Currently, in North America, a disease called Whitenose Syndrome (WNS) is devastating whole colonies of bats. The disease is caused by a fungus called Pseudogymnoascus destructans (Pd) that attacks bats while they are hibernating. This disturbance awakens infected bats during the winter when there are little or no insects available to eat. This depletes their fat stores, causing the bats to starve to death. Finding a bat during this season is especially important to report to your local wildlife agency. If WNS is the culprit, they will be able to gather more information about the disease. People do not have to worry about getting sick from WNS, but they should worry about accidentally spreading it. If you go into caves or near colonies it is important to clean and sanitize any clothes, equipment, or shoes between locations. It is thought that people are responsible for the spread of Pd from Europe to North America and across state lines. It seems that bats should fear people and not the other way around.

I Can Hear You but I Cannot See You

Bats are difficult to research. They are nocturnal, have the ability to fly very far, very fast, and many bats roost in inconspicuous spaces. Their unpredictable flight pattern while chasing insects makes it difficult to observe a single bat for longer than a few seconds. As night falls, it becomes difficult to see bat silhouettes zigzagging against the darkening sky. This poses the question, how do they see with no light? Bats are not blind nor do they have superb eyesight. So, what is their biological version of night vision goggles? They have something better: the ability to echolocate.

Historically, people would shoot bats with shotguns to study them. Nowadays a great way to learn about bats is through detecting their echolocation calls. Echolocation allows bats, and a few other animals, such as dolphins and shrews, to project sound that will bounce off objects like echoes. These echoes return and are translated by skillful ears into a sort of image. With this, a bat can determine how far away an object is, how big it is, and even what it is. Even though bats use sound to depict their surroundings, we cannot hear them because the series of chirps (or calls) most bats produce are at a higher frequency than humans can hear. Bat detectors are devices that translate the calls into a lower audible frequency. In some cases, knowing the frequency and waveform shape of the call is enough information to identify the species of bat.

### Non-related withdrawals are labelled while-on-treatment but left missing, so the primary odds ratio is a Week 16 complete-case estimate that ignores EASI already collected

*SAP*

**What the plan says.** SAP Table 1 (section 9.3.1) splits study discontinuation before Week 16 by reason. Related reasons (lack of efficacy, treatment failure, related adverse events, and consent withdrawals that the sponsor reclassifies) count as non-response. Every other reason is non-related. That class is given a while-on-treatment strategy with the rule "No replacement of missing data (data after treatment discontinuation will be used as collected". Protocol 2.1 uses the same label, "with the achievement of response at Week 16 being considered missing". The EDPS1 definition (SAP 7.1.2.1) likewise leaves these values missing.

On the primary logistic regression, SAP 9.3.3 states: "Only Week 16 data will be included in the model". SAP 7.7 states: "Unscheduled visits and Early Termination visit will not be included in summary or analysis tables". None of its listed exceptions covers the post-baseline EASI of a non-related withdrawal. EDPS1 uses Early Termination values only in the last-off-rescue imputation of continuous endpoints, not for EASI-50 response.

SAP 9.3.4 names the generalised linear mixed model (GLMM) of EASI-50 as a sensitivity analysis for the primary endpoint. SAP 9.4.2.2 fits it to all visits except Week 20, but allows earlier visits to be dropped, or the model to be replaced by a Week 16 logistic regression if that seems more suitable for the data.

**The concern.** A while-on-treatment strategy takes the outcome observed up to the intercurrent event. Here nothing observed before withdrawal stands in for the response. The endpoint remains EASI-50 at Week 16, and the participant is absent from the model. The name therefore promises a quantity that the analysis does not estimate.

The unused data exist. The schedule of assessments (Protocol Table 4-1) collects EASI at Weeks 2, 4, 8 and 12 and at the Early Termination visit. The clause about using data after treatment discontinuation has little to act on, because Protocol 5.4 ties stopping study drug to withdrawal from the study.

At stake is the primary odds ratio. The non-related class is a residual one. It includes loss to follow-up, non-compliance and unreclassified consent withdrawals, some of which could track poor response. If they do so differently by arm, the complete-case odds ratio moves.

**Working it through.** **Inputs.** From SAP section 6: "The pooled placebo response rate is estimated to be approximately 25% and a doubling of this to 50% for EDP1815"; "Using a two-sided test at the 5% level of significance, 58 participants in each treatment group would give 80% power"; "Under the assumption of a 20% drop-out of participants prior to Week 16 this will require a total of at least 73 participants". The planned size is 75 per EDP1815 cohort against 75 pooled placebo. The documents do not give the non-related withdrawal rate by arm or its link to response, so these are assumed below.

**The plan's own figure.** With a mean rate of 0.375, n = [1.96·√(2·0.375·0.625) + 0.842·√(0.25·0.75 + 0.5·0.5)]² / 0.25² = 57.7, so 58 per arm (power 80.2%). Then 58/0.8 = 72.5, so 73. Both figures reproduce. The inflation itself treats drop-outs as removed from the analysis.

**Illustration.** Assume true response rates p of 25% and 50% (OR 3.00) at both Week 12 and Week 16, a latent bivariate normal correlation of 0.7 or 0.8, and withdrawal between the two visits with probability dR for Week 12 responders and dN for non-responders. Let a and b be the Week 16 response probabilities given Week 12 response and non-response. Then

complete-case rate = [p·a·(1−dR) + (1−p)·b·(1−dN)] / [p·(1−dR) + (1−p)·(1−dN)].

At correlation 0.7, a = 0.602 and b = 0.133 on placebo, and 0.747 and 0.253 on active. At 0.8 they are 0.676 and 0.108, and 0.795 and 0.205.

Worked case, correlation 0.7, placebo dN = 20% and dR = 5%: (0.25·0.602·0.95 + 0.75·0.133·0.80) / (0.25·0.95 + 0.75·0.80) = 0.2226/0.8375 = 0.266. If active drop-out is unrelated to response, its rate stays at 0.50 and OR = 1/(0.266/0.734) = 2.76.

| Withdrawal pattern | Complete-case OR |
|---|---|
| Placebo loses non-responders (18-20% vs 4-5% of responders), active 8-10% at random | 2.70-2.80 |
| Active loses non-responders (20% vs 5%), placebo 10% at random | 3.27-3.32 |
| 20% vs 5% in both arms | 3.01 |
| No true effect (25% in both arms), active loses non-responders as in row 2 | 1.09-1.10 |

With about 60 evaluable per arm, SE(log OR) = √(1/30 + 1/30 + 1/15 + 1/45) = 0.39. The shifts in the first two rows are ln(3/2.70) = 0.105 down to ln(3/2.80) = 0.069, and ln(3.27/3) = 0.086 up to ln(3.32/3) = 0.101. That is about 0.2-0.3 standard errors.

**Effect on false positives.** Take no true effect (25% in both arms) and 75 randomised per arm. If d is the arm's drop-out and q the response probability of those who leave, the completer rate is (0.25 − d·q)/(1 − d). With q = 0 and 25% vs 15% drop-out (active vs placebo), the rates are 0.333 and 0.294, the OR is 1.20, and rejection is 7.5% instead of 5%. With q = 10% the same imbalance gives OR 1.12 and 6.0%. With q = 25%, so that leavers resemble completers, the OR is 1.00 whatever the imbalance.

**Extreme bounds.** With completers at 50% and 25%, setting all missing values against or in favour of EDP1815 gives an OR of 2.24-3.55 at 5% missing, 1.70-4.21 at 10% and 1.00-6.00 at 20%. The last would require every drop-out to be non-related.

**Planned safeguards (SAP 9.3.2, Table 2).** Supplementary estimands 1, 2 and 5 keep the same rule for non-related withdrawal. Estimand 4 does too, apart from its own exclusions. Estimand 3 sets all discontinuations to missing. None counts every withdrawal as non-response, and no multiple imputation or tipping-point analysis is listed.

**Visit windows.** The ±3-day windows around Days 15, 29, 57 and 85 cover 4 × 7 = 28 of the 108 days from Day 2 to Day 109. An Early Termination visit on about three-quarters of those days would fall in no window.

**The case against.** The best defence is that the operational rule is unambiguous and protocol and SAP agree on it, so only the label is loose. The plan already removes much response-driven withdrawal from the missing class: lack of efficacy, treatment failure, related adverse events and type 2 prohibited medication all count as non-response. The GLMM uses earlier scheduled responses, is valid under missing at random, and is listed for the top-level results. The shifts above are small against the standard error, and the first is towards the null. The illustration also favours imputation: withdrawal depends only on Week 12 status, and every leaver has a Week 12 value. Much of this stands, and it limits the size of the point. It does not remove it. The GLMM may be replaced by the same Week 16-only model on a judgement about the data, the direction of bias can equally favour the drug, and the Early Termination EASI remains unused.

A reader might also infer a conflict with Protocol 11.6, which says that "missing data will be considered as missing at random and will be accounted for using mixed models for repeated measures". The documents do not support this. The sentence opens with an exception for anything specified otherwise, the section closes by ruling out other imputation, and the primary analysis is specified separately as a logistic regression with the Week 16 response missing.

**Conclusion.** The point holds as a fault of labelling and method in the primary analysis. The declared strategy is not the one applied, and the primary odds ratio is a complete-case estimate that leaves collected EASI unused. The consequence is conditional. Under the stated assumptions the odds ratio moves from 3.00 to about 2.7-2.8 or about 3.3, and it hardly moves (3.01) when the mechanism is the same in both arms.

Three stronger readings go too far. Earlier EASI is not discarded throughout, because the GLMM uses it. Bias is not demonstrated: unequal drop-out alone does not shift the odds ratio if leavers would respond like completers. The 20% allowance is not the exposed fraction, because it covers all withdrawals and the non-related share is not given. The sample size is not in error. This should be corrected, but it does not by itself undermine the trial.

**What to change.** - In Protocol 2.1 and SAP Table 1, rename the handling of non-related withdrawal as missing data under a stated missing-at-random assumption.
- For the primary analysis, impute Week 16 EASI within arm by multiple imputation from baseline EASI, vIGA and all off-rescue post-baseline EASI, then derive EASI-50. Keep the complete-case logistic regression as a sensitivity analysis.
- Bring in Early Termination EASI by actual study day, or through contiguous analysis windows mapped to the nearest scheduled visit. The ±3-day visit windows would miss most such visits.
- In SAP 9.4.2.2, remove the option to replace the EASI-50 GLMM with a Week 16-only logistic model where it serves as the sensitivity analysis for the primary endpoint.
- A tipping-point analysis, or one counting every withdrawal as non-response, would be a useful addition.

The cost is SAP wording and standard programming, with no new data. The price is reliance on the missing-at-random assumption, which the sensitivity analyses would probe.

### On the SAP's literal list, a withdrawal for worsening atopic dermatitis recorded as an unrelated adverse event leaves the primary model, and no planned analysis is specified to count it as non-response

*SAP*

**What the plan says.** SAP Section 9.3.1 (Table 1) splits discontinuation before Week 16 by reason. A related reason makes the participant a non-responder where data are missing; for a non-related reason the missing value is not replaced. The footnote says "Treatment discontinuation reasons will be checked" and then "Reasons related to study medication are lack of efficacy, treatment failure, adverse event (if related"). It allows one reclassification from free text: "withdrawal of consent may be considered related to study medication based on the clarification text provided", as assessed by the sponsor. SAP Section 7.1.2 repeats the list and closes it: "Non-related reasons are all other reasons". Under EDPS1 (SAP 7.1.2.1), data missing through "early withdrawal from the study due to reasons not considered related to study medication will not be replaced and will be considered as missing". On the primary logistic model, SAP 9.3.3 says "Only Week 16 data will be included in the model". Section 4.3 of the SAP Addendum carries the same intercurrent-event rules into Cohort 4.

To further my studies in the field, I went out with a bat detector to listen for bats. Recording calls cannot tell us how many bats are in the area, but it can tell us if bats are present. Bats are often associated with caves or forests, but did you know that some bats live in or frequent large cities? I recorded bat calls within the city of Seattle with an Echo Meter Touch, a bat detector that plugs into a smartphone. The accompanying app by Wildlife Acoustics identifies the species of bat in real-time. I recorded a silver-haired bat, big brown bat, and little brown bats all of which are known to live in the Seattle area. The neat thing about bat detectors is that when you are listening to the bats, you are not disturbing them and it allows you to ‘see’ them in the dark when you cannot watch them.

Grumpy Faces and Angry Squeaks

By far the most exciting experience I ever had was a class field trip to Dusty Lake. Before this I liked them, but this was the moment that I really fell in love with bats. In the evening we set up a mist net trap above a small stream. A mist net resembles a very thin volleyball net with pouches which allows scientists to safely get their hands on bats (or birds). In practice, a bat will fly into the net and become stuck in a pouch. The researcher will free the bat, take measurements and notes on each individual captured. Carefully handling the bat allows for detailed data gathering, species identification, and leaves them unharmed, if not a little upset.